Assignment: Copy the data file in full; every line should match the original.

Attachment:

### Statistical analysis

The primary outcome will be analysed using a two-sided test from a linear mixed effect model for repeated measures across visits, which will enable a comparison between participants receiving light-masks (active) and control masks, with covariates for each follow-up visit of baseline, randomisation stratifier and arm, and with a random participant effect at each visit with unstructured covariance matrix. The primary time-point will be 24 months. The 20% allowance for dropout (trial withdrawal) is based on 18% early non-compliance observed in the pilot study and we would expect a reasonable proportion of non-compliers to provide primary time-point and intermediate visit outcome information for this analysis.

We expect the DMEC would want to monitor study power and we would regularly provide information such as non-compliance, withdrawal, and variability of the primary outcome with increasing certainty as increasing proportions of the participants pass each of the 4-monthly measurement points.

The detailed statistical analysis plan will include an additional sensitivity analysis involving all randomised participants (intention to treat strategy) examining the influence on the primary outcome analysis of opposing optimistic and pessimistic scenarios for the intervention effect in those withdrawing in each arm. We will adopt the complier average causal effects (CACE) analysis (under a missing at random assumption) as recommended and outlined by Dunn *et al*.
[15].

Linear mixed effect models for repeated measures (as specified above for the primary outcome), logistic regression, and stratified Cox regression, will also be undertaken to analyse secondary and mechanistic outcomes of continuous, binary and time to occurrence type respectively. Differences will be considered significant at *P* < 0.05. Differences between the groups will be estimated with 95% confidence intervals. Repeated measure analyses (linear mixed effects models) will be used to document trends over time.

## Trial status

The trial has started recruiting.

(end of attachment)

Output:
### Statistical analysis

The primary outcome will be analysed using a two-sided test from a linear mixed effect model for repeated measures across visits, which will enable a comparison between participants receiving light-masks (active) and control masks, with covariates for each follow-up visit of baseline, randomisation stratifier and arm, and with a random participant effect at each visit with unstructured covariance matrix. The primary time-point will be 24 months. The 20% allowance for dropout (trial withdrawal) is based on 18% early non-compliance observed in the pilot study and we would expect a reasonable proportion of non-compliers to provide primary time-point and intermediate visit outcome information for this analysis.

We expect the DMEC would want to monitor study power and we would regularly provide information such as non-compliance, withdrawal, and variability of the primary outcome with increasing certainty as increasing proportions of the participants pass each of the 4-monthly measurement points.

The detailed statistical analysis plan will include an additional sensitivity analysis involving all randomised participants (intention to treat strategy) examining the influence on the primary outcome analysis of opposing optimistic and pessimistic scenarios for the intervention effect in those withdrawing in each arm. We will adopt the complier average causal effects (CACE) analysis (under a missing at random assumption) as recommended and outlined by Dunn *et al*.
[15].

Linear mixed effect models for repeated measures (as specified above for the primary outcome), logistic regression, and stratified Cox regression, will also be undertaken to analyse secondary and mechanistic outcomes of continuous, binary and time to occurrence type respectively. Differences will be considered significant at *P* < 0.05. Differences between the groups will be estimated with 95% confidence intervals. Repeated measure analyses (linear mixed effects models) will be used to document trends over time.

## Trial status

The trial has started recruiting.